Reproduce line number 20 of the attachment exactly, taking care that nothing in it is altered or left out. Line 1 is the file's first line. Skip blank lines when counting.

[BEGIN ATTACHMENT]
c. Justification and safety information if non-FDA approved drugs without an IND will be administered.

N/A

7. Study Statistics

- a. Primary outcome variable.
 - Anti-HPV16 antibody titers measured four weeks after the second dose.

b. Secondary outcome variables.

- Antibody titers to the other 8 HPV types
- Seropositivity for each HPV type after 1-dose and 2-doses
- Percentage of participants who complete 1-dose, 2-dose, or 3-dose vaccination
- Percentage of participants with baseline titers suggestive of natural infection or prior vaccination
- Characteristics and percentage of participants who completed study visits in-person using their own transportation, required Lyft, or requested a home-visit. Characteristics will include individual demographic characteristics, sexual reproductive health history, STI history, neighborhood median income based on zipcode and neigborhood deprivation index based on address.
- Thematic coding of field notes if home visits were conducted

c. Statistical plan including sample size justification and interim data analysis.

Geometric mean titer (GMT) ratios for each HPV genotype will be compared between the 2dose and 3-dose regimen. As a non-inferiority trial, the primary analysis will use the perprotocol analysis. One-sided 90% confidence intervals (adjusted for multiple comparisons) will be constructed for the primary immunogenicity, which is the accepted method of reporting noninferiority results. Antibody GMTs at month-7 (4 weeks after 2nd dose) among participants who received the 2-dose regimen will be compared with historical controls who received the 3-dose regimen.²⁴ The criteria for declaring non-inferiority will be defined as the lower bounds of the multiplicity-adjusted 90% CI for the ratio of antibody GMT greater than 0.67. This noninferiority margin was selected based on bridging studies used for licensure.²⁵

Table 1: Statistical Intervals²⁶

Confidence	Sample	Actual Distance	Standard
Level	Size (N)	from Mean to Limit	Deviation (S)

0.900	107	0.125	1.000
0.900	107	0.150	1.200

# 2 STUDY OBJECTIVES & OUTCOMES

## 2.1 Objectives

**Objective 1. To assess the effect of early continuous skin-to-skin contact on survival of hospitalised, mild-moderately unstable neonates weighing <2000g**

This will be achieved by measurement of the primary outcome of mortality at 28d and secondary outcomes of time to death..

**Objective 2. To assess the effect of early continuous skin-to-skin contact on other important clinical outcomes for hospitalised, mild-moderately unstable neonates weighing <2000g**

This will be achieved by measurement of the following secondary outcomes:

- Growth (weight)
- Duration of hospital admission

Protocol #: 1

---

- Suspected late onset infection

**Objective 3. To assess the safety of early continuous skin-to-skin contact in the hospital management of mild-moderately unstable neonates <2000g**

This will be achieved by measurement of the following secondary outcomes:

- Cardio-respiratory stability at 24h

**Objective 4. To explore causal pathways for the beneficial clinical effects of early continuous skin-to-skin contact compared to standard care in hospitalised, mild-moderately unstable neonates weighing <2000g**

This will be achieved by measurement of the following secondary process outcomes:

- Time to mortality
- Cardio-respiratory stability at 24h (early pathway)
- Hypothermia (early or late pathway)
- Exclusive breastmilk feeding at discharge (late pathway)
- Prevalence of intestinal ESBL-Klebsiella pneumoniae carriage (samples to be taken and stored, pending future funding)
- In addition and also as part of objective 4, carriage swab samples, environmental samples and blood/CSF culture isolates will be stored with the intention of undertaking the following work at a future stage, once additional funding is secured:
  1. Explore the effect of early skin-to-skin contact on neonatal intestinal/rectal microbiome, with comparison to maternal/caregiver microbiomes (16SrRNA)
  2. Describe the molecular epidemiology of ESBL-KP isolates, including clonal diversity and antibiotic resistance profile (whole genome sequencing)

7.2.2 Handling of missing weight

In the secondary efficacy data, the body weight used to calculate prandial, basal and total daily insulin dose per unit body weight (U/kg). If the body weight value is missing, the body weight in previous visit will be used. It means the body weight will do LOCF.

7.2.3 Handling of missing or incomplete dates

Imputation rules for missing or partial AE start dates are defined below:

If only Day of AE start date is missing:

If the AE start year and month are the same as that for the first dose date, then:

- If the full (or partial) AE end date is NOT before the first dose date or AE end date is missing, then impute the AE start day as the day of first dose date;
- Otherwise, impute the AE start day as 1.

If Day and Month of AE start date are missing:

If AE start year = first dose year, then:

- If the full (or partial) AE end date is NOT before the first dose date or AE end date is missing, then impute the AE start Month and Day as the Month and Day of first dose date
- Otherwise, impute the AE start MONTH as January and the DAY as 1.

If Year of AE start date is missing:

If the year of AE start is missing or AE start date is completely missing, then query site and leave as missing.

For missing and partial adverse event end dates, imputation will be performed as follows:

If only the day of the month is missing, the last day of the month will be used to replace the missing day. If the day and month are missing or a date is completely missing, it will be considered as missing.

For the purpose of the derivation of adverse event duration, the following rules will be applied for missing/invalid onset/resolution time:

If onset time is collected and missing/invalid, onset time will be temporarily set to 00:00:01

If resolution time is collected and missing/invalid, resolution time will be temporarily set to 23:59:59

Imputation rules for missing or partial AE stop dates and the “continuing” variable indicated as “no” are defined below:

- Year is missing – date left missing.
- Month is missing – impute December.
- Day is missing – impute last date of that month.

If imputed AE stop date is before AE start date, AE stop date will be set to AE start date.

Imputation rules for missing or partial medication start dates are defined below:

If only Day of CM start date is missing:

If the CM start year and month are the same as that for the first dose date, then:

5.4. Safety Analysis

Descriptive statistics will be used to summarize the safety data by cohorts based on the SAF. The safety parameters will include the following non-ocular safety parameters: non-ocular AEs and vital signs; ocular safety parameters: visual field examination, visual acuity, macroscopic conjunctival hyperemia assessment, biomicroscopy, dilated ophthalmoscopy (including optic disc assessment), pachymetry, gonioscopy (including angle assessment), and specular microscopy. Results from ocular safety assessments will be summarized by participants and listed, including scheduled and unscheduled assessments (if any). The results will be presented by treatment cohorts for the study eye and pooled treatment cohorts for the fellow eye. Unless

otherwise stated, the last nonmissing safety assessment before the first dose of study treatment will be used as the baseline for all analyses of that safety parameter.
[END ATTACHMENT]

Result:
# 2 STUDY OBJECTIVES & OUTCOMES